Dear Julia Community,
Pumas-AI started two years ago with a mission to modernize and improve the efficiency of predictive health analytics, and we are making rapid progress. Check out some of our success stories. Our products have already impacted key decisions in these unprecedented times and there is a growing demand for real-time healthcare analytics, both in Pharmaceutical Drug Development and Precision healthcare at the bedside.
As a result, we are expanding our core team. If you or anyone you know is interested in building products in the healthcare space, please check out our careers page.
Feel free to reach out and speak to us even otherwise. There will be more positions opening up in the future!
Hello, a Pumas-AI employee here, providing unsolicited additional information.
Pumas is a really nice place to be. There’s plenty of cutting-edge scientific and programming expertise around and we’re all enthusiastic about sharing this with oneanother. We’re also globally remote which has allowed me to move back home to my roots. Our cross-discipline nature (pharma, biology, statistics, ML, Julia, dynamics, data science, image analysis, etc.) means that almost no single person has expertise across all that we do so don’t let that deter you from getting in touch about jobs or internships.
Pumas-AI does way more than this but I, myself, am applying all the SciML that’s come out of the Julia eco-system over the last few years to really revolutionise modelling (and thereby, healthcare) across pharmacology. We’re publishing and presenting at conferences, so if you don’t want to close the door on academia entirely then that’s possible. Many of us are also contributing to open-source during work hours which is nice. It’s all pretty cool. Get in touch if you’re interested .
For those who don’t know what this is in a technical sense, let me give a little bit of a high level overview. PharmaceUtical Modeling And Simulation (Pumas) is modeling and simulation of drug pathways and drug response. Quantitative systems pharmacology (QSP) deals with large systems of ODEs (think up to 10,000 ODEs, or PDE discretizations) for predicting the effects of drug targets on patient populations. Physiologically-based pharmacokinetic models (PBPK) deal with the creation of realistic drug concentration models by explicitly modeling the physiology (up to hundreds of ODEs). Pharmacokinetic/Pharmacodynamic (PK/PD) models are generally simpler using compartmental models of 10’s of ODEs, or often less. At each of these scales, differentiable simulation is employed to solve inverse problems, many times on hierarchical models known as nonlinear mixed effects models (NLME), which mix a statistical maximum likelihood problem with the differential equation models. This is optimized in all sorts of ways, using nonlinear optimization methods, Bayesian estimation, etc.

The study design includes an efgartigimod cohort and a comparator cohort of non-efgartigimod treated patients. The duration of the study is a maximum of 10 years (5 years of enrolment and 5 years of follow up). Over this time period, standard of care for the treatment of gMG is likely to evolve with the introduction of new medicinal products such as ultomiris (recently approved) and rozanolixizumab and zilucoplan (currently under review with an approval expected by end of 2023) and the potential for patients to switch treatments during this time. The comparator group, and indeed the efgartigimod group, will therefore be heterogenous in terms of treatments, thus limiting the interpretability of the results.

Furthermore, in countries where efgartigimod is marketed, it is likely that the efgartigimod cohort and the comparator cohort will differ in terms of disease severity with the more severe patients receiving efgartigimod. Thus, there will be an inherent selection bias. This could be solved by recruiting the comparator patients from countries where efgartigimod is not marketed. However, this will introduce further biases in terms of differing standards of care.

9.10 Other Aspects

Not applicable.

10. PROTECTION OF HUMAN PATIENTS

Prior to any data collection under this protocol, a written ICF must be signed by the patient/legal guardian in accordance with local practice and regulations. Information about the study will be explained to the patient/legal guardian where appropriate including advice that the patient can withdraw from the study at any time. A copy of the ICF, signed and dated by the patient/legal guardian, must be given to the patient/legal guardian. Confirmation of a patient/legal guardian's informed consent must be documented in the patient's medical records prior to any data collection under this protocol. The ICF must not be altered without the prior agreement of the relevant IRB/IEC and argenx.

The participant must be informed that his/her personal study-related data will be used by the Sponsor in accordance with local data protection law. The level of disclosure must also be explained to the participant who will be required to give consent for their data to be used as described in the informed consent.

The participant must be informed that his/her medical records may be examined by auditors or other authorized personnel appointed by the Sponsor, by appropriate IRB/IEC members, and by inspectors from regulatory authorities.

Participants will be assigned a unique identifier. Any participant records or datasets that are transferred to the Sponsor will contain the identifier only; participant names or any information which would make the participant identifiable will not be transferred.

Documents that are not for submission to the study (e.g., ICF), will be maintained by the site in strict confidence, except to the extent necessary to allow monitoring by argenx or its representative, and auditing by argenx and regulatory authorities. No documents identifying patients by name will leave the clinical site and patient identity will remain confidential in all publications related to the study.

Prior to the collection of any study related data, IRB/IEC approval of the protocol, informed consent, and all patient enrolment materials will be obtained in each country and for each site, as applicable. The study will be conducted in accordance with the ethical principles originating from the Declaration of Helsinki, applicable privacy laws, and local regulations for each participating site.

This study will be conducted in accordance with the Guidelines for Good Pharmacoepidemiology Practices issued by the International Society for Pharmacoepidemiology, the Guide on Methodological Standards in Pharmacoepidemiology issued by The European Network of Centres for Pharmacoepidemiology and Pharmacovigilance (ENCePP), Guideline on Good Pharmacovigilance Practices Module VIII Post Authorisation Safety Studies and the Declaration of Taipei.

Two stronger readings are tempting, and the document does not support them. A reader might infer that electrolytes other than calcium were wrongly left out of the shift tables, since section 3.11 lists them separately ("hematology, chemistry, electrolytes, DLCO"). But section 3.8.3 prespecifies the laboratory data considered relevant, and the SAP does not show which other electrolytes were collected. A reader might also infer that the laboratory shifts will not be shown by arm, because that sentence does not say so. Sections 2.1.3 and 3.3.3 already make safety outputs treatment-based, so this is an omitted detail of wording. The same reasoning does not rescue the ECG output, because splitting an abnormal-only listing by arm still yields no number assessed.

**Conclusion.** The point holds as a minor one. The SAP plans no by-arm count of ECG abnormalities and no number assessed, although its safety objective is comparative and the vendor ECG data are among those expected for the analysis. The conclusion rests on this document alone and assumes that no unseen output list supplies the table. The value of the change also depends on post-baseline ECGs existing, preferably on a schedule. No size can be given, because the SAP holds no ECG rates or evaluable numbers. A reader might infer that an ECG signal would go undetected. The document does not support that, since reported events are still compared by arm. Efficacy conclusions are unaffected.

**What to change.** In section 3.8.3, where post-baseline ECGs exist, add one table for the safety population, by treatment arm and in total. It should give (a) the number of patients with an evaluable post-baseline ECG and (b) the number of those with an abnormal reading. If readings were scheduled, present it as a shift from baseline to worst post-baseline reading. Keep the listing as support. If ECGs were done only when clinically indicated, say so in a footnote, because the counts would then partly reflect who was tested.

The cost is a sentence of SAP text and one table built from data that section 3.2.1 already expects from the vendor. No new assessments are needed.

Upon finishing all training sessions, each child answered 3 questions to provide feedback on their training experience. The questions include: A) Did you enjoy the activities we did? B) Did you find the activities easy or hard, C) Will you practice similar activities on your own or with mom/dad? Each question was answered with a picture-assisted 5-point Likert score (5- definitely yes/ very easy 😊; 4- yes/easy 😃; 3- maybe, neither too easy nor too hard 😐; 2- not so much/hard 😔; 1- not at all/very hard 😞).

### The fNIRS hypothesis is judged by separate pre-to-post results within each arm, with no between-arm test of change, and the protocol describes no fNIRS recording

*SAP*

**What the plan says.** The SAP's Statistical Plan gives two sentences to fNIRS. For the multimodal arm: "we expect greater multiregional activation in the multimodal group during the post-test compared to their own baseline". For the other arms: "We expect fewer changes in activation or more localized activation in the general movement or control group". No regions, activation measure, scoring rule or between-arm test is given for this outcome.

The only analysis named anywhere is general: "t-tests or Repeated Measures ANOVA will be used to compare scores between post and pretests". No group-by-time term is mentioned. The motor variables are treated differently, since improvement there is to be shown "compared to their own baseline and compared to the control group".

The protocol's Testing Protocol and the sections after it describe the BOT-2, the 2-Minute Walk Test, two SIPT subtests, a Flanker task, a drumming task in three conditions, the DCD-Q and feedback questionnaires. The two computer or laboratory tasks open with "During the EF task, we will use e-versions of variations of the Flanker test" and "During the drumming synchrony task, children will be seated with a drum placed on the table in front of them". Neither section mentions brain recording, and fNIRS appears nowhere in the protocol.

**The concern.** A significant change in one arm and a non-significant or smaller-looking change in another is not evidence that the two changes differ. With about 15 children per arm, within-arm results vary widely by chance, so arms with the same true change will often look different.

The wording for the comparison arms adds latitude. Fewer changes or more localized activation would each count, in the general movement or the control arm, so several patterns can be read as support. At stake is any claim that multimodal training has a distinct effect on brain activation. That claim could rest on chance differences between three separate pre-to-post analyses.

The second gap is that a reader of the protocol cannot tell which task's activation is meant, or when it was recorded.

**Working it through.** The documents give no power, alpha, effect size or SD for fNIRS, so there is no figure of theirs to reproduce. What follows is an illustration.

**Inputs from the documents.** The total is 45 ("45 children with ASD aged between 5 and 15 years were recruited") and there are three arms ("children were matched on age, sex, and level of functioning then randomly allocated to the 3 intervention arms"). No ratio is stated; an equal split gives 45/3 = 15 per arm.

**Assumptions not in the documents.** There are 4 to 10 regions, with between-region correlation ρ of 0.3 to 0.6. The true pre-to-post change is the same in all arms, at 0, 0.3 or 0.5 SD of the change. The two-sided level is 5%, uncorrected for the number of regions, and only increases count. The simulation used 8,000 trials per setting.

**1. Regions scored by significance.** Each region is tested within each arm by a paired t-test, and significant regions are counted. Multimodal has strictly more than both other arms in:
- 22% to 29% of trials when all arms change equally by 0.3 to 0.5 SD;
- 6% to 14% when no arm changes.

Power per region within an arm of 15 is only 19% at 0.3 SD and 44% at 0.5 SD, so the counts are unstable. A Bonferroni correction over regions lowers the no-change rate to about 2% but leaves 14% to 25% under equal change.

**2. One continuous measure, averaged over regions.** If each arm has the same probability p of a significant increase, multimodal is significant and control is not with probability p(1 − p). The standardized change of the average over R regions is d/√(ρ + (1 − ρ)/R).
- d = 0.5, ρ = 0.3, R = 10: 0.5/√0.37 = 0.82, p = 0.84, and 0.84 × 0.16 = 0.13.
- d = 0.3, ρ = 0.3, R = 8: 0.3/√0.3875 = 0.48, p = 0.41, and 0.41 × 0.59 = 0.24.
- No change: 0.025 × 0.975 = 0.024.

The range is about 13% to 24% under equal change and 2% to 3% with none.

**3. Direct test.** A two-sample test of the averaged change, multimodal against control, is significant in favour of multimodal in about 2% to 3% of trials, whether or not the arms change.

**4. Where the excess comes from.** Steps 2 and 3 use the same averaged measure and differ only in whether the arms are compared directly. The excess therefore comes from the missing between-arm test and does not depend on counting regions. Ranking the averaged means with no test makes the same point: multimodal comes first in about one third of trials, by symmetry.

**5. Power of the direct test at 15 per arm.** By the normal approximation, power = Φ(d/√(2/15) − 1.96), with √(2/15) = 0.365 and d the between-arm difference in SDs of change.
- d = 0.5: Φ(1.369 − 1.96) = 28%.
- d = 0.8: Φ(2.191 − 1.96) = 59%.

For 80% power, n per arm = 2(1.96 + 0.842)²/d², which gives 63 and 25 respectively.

There are so many levels one can work on in this space. Systems of 10 ODEs need to generate “perfect” assembly to simulate fast and make the inverse problems computationally viable. The large systems of ODEs need automated (GPU) parallelism to scale the next generation of problems. New methods, new HPC tooling, new modeling frameworks (ModelingToolkit, Symbolics, etc.) were generated out of solving problems for this domain.
To get a sense of some of what is going on with Pumas, check out the paper on Pumas.jl (Accelerated Predictive Healthcare Analytics with Pumas, a High Performance Pharmaceutical Modeling and Simulation Platform | bioRxiv). Note that this is the clinical pharmacology aspect of Pumas, which does not include other aspects like preclinical pharmacology, data science / machine learning, data visualization, interactive development / GUIs, etc. which also are in the domain of Pumas-AI.
That’s an understatement. The Pumas team has won 4 of the top awards in the last 3 years at the top pharmacometrics conference. So potential employees and interns take note, I’d call Pumas a good place to get a resume boost .